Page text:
Are you manly? I mean really manly? In a way, Executive Decision is kinda what I was hoping for when I heard about The Expendables. It’s not an excellent movie, or even an exceptional one – in fact, it can be cynically described as “Die Hard on a plane” – but it’s a perfectly serviceable action movie that gets bonus points for never trying to be anything more than what it is. There’s not tangential romantic plot or half-hearted attempts at characterisation: the movie is all business. And that business is attempting to give its audience testosterone poisoning.
The plot, as much as it is, follows the hi-jacking of a commercial airline by a bunch of Islamic extremists, given about as much backstory and definition as the generic terrorists in a random eighties film. A bunch of badass military commandos (and a token selection of scientific-minded civilians) mount a dangerous attempt to retake the plane mid-flight. And hijinks ensue.
In fairness, the movie really falls in the “does exactly what it says on the tin”. Anybody looking for a movie to offer an in-depth exploration of the situation in the Middle East will be disappointed. As will anyone expecting an exploration of the moral dilemma suggested by the movie’s title – will the President choose to shoot down an airline full of civilians to save would could be a greater number of lives on the ground? – will undoubtedly feel a little cheated that the problem is only really vaguely touched upon rather than fully explored. Still, that’s probably the type of query of executive authority best left to The West Wing. Let’s face it, anyone watching this is watching it for the ass-kicking.
The movie boasts a fairly conventional “hostage” scenario, but with a twist – this time it’s on an airplane. It’s really hard to think of a more remote or isolated location (save, you know, space) – it’s an effective way of isolating our cast of experienced (and inexperienced) troops. It’s a premise which would admittedly be used much more effectively during the even more patriotic Air Force One, but it’s interesting enough to give the film an appear that most similar films would love to have.
There are a few more cleverly-orchestrated tricks the film uses that help distinguish itself from the more straightforward action films out there. There is, for example, a fantastic bait-and-switch within the first half-hour which I won’t ruin. It’s a few small tricks like that which help disguise what is essentially a standard action movie plot, right down to the climactic confrontation and bad ass one liners. Although Executive Decision doesn’t necessary make any major changes to the playbook, it shakes things up enough to keep it at least interesting.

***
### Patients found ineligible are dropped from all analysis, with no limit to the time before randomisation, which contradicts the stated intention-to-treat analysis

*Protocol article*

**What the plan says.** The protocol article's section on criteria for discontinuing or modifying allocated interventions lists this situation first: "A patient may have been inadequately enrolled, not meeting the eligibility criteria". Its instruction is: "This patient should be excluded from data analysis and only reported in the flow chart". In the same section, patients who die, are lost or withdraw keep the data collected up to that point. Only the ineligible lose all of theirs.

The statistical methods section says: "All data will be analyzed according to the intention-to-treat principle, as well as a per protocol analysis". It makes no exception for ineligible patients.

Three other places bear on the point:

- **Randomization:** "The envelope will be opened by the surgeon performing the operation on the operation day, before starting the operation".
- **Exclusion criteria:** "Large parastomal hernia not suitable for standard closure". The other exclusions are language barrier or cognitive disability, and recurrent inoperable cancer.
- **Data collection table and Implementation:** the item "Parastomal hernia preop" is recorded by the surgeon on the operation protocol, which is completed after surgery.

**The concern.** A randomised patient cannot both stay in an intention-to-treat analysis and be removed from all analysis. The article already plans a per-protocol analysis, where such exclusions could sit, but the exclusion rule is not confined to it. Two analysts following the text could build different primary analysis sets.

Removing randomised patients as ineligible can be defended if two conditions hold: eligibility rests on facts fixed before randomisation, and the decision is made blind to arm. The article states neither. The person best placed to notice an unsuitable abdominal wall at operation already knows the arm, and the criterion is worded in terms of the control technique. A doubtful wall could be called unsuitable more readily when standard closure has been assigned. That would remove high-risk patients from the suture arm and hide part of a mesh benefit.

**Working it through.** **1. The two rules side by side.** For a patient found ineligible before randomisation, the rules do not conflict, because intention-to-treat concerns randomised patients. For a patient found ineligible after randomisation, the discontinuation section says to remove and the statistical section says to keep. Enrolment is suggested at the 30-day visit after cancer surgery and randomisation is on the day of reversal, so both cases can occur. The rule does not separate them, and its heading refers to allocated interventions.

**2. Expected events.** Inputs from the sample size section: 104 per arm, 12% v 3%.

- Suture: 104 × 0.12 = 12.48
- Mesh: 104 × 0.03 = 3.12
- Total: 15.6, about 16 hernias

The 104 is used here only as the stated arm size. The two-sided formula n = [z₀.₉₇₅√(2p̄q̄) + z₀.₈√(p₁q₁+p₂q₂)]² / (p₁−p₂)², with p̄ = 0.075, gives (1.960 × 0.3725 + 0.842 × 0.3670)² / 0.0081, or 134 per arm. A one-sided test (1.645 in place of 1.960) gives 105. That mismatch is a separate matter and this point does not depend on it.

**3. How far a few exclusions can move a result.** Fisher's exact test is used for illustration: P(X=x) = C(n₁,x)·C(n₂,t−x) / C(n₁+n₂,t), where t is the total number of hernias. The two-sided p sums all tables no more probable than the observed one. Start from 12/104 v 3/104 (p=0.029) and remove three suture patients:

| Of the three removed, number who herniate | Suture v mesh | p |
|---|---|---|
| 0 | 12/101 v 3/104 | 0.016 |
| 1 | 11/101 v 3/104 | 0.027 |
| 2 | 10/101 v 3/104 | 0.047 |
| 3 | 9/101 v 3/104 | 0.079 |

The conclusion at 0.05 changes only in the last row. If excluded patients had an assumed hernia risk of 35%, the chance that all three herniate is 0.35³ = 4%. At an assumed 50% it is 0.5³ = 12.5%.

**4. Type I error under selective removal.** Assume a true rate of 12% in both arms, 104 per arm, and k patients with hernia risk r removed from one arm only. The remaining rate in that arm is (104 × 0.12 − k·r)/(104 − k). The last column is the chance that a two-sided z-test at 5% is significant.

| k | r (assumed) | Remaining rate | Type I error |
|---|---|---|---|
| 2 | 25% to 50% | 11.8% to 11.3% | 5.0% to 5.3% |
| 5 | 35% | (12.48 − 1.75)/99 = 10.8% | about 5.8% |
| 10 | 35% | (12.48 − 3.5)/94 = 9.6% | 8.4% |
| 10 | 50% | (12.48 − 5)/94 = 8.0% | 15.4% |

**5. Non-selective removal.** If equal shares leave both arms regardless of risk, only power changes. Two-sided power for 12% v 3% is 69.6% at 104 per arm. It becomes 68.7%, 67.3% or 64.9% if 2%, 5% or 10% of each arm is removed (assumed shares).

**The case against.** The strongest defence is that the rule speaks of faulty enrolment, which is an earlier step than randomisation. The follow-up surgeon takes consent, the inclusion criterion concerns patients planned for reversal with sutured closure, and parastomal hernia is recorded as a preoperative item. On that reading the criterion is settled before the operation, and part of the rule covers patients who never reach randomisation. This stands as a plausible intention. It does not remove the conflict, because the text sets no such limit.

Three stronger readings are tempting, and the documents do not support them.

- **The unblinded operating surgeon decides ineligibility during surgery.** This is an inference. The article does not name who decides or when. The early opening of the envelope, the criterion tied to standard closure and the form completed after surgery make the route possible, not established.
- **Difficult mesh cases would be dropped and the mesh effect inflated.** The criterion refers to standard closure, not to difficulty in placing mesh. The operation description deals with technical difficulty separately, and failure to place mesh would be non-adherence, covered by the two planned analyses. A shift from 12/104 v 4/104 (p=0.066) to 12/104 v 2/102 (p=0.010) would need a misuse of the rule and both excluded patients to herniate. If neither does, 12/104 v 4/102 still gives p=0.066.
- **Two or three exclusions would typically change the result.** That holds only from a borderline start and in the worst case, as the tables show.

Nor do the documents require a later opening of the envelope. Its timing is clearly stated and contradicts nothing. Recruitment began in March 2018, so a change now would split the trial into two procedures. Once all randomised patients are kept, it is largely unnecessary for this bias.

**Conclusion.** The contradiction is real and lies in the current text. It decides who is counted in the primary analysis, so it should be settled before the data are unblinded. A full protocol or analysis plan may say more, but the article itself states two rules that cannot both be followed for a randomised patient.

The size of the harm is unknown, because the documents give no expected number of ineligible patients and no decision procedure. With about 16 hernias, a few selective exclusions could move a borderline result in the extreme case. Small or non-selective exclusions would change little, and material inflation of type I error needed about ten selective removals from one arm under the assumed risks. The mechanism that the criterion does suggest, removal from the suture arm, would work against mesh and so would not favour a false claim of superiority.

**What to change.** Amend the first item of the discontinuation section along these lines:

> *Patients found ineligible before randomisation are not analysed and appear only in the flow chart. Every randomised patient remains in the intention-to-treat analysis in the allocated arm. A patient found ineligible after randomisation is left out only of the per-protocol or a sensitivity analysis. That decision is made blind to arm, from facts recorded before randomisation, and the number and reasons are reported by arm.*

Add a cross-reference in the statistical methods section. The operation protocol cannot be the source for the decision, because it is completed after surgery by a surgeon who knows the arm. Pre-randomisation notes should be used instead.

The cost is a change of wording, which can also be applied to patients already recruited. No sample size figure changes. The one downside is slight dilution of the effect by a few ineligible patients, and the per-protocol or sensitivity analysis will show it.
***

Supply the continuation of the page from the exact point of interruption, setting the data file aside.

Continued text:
Another major part of the movie’s appeal is the cast. Sure, it isn’t the greatest cast in the history of film, but still… I’m a sucker for Kurt Russell – and fonder of Stephen Segal than most. Even the supporting cast – Joe Morton, John Leguizamo, B.D. Wong, Halle Berry, J.T. Walsh, Armand Assante, Andreas Katsulas and Oliver Platt – is pretty impressive. You’re not going to be convinced that the Oscar results for that year need overturning, but it’s nice to see even mindless action movies when performed by a cast who know what they are doing.
A lot of the movie is hokum – and it’s not even especially fantastic hokum, either. The soundtrack screams “patriotism!” at the top of its voice. There are lots of shots of the military apparatus at work. When a terrorist discovers his boss’s evil plan (hint: it involves nerve gas), he declares that “this is not the will of Allah!”, as if to suggest that Allah was perfectly okay with taking the airplane hostage in the first place. There’s more than a fair bit of poorly thought-out logic at play.
However, the film is what it is. And unapologetically so. It isn’t fancy or attempting to be anything more. It’s good guys and bad guys on the plane. It’s Snakes on a Plane, but with Islamic extremists instead of terrorists. It’s a team of military commandos on a commercial airliner. It was the first time that Oceanic Airlines saw their stock take a plunge (but not the last – no wonder they needed an “Oceanic Six” style publicity campaign in Lost). It’s a generic action movie which doesn’t pretend that it is any deeper than it is.
And, sometimes, that’s just about enough.
Smell the testosterone. Even the token science nerd is Kurt freakin’ Russell.
Filed under: Non-Review Reviews | Tagged: action, Andreas Katsulas, animation, Armand Assante, arts, B.D. Wong, die hard, Executive Decision, films, Halle Berry, J.T. Walsh, Joe Morton, john leguizamo, Kurt Russell, Middle East, Movie, Movies, non-review review, oceanic, oceanic airlines, oliver platt, president, review, reviews, steven segal, tom clancy |